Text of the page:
The EU has the power to ban exports of foods deemed unsafe - as it did with British beef. But its authority over member states is clouded by any number of grey areas and hindered by a miasma of committees.
What Mr Prodi wants to do is to centralise the authority, creating a pro-active office that could then seek to win new powers from member states. He also wants the unit to have greater input in the public debate over genetically modified organisms, currently treated as an environmental - rather than a food safety - issue.
Such a re-organisation of EU food safety controls could result in the creation of a Europe-wide authority, along the lines of America's Food and Drugs Administration.
The plans were attacked yesterday by the Tory agriculture spokesman, Patrick Nicholls: "Prodi appears to be modelling this on the lines of the federal regulations in the US because he clearly believes in the United States of Europe," he said.
The plans also appeared to catch by surprise Nick Brown, the Minister of Agriculture, although he has worked closely with European ministers to get the beef ban lifted.
Mr Brown said he was not aware of the Prodi plans, which could challenge the authority of Britain's independent food standards agency, being set up by the Government in the aftermath of the BSE scandal. "I have not seen any proposal for a European-wide standards agency and it would need to be considered very carefully before responding." he said. "In any event, the UK Government is pressing ahead with our own independent food standards agency to protect the public in the UK."
In a response to mad cow disease, the dioxin poisoning scare and anxieties over genetically modified crops, Mr Prodi believes it is vital to reassure the public on the safety of the food it is eating.
He has the backing of key players in his new team, including the two incoming commissioners in charge of agriculture, and consumer protection and health. Food safety issues featured prominently in discussions between Mr Prodi and the new commissioner for consumer protection and health, David Byrne, who helped to draft the legislation that set up Ireland's Food Safety Authority.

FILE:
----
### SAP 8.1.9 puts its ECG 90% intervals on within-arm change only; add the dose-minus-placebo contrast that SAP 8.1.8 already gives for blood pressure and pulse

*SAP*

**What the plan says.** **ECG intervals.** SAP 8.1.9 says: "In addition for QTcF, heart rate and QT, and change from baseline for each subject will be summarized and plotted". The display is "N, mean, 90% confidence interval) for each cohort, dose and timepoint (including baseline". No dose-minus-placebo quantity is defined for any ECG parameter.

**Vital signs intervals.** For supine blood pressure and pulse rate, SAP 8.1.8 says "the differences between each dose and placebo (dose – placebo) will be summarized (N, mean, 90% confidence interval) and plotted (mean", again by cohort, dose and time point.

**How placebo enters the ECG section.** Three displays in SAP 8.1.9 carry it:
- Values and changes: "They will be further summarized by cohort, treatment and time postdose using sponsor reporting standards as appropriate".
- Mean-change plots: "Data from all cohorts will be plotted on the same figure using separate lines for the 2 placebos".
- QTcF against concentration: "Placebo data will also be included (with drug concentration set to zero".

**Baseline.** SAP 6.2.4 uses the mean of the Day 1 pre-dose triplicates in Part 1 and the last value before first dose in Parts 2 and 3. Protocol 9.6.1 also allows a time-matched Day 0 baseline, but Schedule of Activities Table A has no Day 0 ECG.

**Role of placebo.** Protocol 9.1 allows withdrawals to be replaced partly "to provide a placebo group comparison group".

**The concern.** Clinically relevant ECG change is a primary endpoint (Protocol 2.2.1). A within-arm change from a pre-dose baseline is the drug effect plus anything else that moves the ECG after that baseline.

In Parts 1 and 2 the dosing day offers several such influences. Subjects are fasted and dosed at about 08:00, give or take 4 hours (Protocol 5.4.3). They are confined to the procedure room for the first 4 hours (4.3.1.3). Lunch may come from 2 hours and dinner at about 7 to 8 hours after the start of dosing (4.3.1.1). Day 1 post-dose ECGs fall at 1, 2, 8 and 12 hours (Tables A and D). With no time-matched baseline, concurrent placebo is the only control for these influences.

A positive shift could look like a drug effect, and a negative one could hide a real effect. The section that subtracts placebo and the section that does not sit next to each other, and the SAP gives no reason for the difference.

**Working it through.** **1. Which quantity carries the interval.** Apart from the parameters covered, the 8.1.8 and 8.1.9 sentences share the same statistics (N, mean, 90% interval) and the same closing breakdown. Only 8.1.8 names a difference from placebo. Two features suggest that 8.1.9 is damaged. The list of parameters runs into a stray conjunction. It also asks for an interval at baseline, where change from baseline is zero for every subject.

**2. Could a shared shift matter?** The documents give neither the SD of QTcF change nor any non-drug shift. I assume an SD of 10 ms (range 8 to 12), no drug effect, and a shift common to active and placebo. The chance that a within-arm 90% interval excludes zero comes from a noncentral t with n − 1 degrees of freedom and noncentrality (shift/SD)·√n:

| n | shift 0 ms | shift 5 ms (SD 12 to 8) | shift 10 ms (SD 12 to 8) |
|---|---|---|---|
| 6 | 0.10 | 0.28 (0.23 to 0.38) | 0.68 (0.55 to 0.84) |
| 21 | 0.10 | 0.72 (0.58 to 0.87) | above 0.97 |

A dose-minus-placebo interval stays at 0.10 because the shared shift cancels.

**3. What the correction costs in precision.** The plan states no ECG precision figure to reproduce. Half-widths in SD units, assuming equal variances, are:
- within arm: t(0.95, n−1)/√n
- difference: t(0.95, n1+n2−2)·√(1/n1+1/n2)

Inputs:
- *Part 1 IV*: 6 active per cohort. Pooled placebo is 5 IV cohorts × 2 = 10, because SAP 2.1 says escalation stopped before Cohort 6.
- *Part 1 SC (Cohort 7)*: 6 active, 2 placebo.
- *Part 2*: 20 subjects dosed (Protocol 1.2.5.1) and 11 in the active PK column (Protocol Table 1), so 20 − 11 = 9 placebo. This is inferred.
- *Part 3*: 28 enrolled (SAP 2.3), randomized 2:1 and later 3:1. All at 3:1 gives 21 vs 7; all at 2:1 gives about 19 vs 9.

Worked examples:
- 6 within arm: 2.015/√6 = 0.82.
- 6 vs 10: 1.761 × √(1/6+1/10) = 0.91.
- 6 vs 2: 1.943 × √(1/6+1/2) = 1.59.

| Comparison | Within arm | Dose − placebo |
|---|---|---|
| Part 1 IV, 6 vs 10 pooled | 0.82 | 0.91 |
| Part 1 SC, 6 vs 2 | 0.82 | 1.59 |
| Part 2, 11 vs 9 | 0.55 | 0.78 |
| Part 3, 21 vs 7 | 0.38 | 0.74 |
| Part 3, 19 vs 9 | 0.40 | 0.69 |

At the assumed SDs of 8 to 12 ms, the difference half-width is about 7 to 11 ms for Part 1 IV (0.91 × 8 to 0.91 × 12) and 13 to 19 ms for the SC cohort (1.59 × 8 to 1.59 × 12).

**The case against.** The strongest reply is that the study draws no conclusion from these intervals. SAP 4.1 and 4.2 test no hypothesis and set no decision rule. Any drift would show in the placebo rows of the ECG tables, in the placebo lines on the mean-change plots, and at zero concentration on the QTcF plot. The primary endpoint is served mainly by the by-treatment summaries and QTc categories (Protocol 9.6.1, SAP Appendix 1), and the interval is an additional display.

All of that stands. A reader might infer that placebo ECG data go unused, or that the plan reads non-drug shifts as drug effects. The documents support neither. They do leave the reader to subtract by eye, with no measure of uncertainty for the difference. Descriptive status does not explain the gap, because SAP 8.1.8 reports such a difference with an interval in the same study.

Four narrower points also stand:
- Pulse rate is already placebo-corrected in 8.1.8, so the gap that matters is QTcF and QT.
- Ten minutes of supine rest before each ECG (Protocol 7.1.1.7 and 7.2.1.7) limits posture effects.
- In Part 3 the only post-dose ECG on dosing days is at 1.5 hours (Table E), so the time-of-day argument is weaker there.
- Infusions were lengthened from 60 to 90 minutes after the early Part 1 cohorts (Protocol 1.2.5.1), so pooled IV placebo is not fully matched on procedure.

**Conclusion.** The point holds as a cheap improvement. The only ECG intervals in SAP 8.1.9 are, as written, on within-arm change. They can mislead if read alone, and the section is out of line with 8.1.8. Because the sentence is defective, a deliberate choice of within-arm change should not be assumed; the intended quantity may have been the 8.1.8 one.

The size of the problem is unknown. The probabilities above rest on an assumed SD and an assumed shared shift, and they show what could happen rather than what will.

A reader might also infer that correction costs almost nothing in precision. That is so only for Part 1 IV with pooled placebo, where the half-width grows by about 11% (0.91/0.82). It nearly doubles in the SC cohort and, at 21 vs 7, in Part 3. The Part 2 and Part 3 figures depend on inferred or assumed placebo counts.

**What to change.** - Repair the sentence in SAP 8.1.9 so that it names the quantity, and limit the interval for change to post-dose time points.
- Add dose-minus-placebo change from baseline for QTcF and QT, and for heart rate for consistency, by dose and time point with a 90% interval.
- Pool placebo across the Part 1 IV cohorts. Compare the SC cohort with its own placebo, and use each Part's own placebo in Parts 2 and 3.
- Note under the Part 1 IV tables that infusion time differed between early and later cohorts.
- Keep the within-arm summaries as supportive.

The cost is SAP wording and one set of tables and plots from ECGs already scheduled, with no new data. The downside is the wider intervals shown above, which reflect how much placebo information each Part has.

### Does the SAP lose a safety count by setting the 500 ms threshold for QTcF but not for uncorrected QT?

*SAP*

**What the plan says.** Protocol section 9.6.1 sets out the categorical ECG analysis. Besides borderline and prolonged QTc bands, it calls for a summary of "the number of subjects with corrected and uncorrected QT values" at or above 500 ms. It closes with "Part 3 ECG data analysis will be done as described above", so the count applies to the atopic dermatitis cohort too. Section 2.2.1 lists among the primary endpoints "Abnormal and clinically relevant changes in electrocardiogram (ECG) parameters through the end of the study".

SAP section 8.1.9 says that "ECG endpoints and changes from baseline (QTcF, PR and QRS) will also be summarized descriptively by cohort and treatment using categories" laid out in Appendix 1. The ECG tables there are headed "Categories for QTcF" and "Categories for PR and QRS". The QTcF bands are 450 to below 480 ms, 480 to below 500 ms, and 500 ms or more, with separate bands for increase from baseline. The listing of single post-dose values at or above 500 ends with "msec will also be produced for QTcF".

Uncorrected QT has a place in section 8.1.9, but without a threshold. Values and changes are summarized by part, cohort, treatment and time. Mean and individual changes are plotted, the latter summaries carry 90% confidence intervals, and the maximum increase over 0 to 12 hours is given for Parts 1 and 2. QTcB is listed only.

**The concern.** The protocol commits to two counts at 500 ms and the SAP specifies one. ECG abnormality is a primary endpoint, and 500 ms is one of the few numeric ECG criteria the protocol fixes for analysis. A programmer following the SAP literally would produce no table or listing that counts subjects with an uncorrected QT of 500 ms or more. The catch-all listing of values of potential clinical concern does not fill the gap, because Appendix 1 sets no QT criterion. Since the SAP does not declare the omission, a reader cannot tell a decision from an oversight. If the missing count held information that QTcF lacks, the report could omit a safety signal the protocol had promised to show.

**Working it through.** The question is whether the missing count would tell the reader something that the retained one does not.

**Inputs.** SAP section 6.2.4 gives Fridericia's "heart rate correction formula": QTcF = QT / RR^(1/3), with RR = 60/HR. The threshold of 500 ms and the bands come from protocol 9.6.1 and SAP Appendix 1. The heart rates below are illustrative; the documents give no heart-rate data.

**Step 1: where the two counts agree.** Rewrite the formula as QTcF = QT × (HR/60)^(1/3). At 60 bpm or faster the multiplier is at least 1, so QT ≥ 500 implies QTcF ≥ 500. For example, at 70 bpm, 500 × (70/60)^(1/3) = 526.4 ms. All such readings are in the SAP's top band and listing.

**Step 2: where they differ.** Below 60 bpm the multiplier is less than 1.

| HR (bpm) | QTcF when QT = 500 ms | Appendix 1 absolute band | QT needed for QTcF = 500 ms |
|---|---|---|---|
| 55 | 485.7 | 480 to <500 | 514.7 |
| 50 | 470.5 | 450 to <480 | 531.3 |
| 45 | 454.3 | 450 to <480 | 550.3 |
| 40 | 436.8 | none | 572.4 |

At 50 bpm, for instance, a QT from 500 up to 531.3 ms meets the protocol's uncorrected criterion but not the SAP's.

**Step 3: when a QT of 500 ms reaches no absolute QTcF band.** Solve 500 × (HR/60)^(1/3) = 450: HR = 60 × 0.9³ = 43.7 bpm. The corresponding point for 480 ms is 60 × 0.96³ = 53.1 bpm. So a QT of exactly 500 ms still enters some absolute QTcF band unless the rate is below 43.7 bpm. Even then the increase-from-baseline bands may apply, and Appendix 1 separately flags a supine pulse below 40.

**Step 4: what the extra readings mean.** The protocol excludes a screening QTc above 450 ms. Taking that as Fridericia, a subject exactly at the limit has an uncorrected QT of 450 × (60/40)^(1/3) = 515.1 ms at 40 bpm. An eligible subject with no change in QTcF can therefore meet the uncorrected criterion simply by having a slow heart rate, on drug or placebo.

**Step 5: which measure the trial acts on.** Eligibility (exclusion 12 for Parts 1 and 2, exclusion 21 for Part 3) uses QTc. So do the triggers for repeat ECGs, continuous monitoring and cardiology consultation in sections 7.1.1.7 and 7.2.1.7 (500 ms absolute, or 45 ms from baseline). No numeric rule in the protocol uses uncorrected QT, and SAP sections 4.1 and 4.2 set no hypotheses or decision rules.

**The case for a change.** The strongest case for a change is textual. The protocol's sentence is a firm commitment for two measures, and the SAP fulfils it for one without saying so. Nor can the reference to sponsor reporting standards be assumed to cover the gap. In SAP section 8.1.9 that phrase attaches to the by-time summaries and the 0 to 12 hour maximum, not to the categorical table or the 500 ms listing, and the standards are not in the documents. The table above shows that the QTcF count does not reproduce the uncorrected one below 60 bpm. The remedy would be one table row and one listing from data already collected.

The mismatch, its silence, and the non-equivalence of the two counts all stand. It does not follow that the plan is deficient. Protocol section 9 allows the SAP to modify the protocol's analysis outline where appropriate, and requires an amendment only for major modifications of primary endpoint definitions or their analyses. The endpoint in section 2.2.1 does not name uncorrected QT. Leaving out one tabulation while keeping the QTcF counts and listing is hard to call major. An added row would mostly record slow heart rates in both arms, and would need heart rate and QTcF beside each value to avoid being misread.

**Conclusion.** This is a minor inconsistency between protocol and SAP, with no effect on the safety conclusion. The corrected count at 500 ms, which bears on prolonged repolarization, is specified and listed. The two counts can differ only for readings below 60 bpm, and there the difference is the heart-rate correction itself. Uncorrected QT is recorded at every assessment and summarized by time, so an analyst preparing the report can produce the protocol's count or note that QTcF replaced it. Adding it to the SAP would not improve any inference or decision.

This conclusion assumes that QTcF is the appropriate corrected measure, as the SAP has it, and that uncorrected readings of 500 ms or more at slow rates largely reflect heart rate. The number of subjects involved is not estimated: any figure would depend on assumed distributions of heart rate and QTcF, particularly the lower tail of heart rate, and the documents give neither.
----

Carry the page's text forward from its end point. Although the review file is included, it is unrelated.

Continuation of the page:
According to one senior source, that conversation convinced Mr Prodi that Mr Byrne, Ireland's former attorney general, was the "man for the job".
Mr Byrne said at the weekend: "An issue of pressing importance for the citizens of Europe will be consumer confidence in food safety. I will be looking to take measures to establish confidence and to put in place measures for rapid response to measures that may arise in the future."
Franz Fischler, the agriculture commissioner who is staying on, has publicly backed the creation of a European food safety agency, a move rejected by the last commission.
At present, the Commission's advice on food safety comes from a network of eight specialist scientific committees and one multi-disciplinary committee. Mr Prodi wants to give these teams more independence, creating a new semi- autonomous office outside the direct domain of health and consumer protection or agriculture. This could be done without incurring large-scale costs, by keeping the administrative and language translation services provided by the current Commission.
The Prodi initiative will reawaken a long-running debate in Brussels over how food safety should be handled. Those who oppose the idea of a European FDA point out that the American version has around 5,000 staff, compared with about 300 civil servants in Brussels who are devoted to the issue.